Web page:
Discovery Space: The Sun

The sun is the star central to both our planetary system and our lives as a huge power station providing the Earth with warmth and light. Its particle radiation generates the beautiful auroras (northern lights or southern lights) in the Earth’s atmosphere, but can also cause damage to electronics, satellites, and astronauts.

Anatomy of The Sun

The sun’s energy is generated by nuclear fusion. Its layered structure is similar to the layers of an onion. During a solar eclipse the sun’s outer gas layer, the chromosphere, becomes visible.

The sun is a sphere full of ionized gas in the form of hot plasma. The plasma contains mostly hydrogen, and then smaller quantities of helium and other heavier chemical elements. The atoms of these gases hit each other with great force because of the extremely high temperatures.

During this process, atomic nuclei and electrons are separated from each other. The sun comprises almost 99.9 percent of the total mass of the solar system. It has about 333,000 times the mass of the Earth, and 109 times the diameter.

The layered structure of the sun

The sun is held together by its own mass. This creates enormous pressure at the center, where the temperature is about 27 millionT (15 millionT). Due to the intensity of the heat, hydrogen nuclei move very quickly and can overcome their electrical repulsion to fuse together. Energy re- leased from this fusion reaction in the core is the energy we eventually receive on Earth. The solar core is surrounded by an extensive layer referred to as the radiative zone.

This is where the radiation from the core is projected back and forth between plasma particles in a process that can take up to a million years before finally passing through the radiative zone and reaching the next layer, the convection zone. Here, energy is transported to the surface of the sun by means of hot plasma movements, which cause the surface of the sun to appear to bubble. The convection zone is surrounded by the photo- sphere.

This layer is only a few hundred miles thick with a much cooler temperature of around 9900°F (5500°C). The photosphere emits the light that we can see on Earth. This layer is, therefore, often referred to as the sun’s surface, even though a star does not have a firm surface as such. The next layer up from the photo- sphere is the chromosphere.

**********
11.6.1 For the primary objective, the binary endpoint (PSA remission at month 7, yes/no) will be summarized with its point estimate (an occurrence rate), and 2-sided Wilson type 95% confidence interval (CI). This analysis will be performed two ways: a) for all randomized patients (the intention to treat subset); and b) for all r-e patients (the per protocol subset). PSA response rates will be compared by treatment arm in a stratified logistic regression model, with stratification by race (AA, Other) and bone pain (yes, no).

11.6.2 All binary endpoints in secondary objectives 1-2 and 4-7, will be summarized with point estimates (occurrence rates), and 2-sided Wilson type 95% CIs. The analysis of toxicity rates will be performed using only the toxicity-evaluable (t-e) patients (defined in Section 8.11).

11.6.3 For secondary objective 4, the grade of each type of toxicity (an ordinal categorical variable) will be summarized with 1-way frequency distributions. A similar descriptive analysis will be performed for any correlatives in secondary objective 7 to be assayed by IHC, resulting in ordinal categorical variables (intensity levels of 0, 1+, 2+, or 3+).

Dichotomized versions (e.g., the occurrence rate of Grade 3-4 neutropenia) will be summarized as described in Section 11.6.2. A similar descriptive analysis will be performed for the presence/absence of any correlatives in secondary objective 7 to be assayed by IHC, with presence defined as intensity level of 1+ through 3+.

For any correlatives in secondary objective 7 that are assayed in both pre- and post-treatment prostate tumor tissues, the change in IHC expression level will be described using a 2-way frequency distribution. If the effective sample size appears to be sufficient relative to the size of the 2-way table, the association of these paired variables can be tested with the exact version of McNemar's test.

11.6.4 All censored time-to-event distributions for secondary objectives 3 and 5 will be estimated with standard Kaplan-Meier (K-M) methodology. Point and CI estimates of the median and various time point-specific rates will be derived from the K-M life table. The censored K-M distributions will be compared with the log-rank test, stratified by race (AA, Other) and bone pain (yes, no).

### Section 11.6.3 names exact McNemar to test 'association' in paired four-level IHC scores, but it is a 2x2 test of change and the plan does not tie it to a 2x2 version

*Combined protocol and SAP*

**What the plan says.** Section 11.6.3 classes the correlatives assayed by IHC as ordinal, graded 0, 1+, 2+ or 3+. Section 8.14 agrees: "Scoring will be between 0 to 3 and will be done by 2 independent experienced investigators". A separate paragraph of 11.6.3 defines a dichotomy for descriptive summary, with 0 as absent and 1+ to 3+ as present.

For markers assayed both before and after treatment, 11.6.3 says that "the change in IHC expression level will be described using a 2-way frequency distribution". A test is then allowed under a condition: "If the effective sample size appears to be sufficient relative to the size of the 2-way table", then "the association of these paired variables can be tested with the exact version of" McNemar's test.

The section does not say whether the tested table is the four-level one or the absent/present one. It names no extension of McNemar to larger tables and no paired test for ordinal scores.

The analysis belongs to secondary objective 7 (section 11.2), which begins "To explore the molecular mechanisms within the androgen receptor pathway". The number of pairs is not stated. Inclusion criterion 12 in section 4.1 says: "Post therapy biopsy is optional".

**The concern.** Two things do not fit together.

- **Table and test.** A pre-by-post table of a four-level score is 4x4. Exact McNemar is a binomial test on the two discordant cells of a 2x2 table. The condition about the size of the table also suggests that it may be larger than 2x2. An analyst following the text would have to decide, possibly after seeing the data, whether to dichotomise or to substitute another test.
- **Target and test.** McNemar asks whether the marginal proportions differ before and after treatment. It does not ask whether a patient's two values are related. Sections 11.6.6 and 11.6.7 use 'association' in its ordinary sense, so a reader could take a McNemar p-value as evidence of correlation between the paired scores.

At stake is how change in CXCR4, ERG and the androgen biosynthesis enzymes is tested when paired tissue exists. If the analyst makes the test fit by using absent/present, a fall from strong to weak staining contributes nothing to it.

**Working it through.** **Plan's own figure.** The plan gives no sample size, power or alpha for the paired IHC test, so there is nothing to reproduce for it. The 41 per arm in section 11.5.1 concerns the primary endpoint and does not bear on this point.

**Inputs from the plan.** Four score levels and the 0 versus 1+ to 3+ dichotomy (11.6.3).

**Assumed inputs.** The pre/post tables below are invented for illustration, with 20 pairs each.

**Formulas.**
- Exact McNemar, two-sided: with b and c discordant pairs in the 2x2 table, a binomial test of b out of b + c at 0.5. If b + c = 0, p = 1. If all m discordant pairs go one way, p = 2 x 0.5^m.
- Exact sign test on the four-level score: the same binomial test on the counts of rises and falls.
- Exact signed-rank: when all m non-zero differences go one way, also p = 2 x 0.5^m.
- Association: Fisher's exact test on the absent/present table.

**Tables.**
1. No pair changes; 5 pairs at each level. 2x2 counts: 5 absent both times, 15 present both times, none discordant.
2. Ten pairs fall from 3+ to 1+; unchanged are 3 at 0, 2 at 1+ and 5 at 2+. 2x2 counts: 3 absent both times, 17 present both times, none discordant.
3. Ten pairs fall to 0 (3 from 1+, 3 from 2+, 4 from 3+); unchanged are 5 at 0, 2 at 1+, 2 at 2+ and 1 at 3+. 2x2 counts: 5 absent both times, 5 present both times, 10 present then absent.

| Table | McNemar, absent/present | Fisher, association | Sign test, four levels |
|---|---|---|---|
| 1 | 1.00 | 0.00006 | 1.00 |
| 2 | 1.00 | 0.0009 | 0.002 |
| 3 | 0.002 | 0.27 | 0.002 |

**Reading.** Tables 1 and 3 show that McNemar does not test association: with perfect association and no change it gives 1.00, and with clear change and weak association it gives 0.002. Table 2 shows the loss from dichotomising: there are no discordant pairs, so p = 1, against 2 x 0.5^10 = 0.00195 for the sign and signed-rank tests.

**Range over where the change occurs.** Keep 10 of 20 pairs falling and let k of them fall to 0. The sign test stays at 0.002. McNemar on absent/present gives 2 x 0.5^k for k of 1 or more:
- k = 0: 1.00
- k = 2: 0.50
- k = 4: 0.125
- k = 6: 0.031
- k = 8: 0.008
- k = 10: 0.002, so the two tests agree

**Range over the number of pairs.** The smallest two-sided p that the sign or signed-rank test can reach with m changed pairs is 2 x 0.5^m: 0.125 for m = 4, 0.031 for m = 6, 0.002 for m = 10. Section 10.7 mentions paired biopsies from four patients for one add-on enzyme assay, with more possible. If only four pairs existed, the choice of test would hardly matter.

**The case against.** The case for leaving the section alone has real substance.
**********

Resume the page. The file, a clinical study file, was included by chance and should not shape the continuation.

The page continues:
Although the illumination from the photosphere normally overpowers this reddish shimmer, it can be observed for a few seconds during a solar eclipse. In the chromosphere, the temperature rises again to 18,000°F (10,000°C) while the particle density decreases significantly. The photosphere is enclosed by the corona which is visible during a solar eclipse in the form of an aureole of varying widths. The solar matter of this layer is very thin and gradually merges into interplanetary space.

In the corona, the temperature rises to about 3.6 million°F (two million°C) again. How the temperature is heated up to such a degree has not yet been explained, but a possible source of energy might be the sun’s magnetic field. Electrically charged particles are constantly released from the corona; it is these particles that are referred to as solar wind.


Stars like the sun mainly produce energy during a process called proton proton chain reaction. Hydrogen nude are positively charged protons When these protons fuse, a proton is con- verted into a neutron, and an atomic nucleus with two particles is produced

When this merges with another proton a nucleus of three particles is formed Finally these nuclei can go on to form a helium nucleus with two protons and two neutrons, releasing two of the original protons. Additional particles released during this chain of reactions include positrons, neutrinos, and very high-energy gamma rays.